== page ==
We hear a story about this every couple of years, but every couple of years some new parks have come online to make the differences between their amenities and those of the venerable Wrigley Field all the more stark:
The clubhouse, which was last renovated in 1990, is more notable for what it lacks than what it offers. There is no cafeteria, no TV lounge, no video room and no couches. The only indoor batting cage is under the bleachers in right field. And while players are free to use the Cubs’ weight room, the visiting clubhouse offers only a stationary bike.
“On some levels, it’s very similar to Dodger Stadium, but there, you’ve got little corridors and things that they’ve added,” Mets left fielder Jason Bay said. “At Wrigley Field, there’s no room to go anywhere.”
The home clubhouse is better, but that much better.
And your first impression may be “poor little millionaire ballplayers,” but the fact is, dudes have to work in this place for six months out of the year. If the money is fairly even on a free agent offer, bad facilities could make the difference.
The Cubs need to improve matters soon. Even if it they can’t get $300 million in taxpayer money to do it, which is the current plan.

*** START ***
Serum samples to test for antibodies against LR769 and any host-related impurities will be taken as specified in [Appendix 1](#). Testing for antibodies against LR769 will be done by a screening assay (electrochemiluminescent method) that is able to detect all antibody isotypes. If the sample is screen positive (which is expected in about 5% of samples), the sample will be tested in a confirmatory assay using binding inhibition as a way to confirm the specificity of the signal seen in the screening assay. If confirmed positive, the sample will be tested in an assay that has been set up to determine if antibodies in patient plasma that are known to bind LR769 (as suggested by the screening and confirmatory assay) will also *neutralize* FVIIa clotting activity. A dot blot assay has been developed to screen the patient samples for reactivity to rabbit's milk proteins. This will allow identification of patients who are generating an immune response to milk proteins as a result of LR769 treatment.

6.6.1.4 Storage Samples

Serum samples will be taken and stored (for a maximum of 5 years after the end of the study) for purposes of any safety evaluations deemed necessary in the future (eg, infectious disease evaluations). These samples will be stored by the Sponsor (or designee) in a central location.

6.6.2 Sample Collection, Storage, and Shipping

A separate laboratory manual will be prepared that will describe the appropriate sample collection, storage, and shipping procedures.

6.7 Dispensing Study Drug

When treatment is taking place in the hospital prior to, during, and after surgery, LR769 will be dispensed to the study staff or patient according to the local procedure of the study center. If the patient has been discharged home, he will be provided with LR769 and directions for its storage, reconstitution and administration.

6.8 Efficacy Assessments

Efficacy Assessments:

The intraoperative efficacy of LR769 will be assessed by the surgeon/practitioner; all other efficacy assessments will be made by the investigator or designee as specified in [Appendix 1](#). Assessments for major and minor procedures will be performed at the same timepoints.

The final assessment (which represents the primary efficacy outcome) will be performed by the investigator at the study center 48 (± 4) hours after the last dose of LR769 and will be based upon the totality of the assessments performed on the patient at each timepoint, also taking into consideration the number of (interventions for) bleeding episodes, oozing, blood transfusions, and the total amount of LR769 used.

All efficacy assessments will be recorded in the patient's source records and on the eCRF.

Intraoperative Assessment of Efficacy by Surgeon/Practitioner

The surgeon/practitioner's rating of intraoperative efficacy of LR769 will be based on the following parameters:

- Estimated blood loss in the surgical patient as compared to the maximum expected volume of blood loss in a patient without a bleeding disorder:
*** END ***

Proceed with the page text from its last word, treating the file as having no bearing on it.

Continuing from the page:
This is more significant for basketball fans than baseball fans, but Magic Johnson is taking over basketball operations for the Los Angeles Lakers. Dan Feldman over at PBT has the full story on that.
For our purposes, you probably know that Johnson is part of the Dodgers ownership group. Anthony McCullough of the L.A. Times got comment from the Dodgers, saying that despite his new full-time job, his status with the Dodgers will be unchanged:
Maybe I’m alone in this, but I’m not entirely certain what Magic does with the Lakers, so the first clause in Kasten’s comment may be doing most of the heavy lifting here.
Jon Heyman reports that the Nationals are closing in on a deal with catcher Matt Wieters. Joel Sherman of the New York Post reports that it’s a two-year deal. UPDATE: Ken Rosenthal reports that the deal is for two years, at $21 million. There is an opt-out for him after year one. He will get $10 million in 2017 and, if he returns in 2018, he’ll get $11 million.
Wieters was not expected to go this long without signing, but his market, which many thought would be robust, never materialized. The Nats had been rumored to be interested for months, but they were apparently waiting to swoop in late and get what one presumes will be a bargain.
Wieters, 30, finished last season hitting .243/.302/.409 with 17 home runs and 66 RBI in 464 plate appearances. The Nationals currently have Derek Norris and Jose Lobaton, so who falls where in the catcher fight in Washington is unclear, but one presumes that Wieters getting a two-year deal puts him at the top of the depth chart.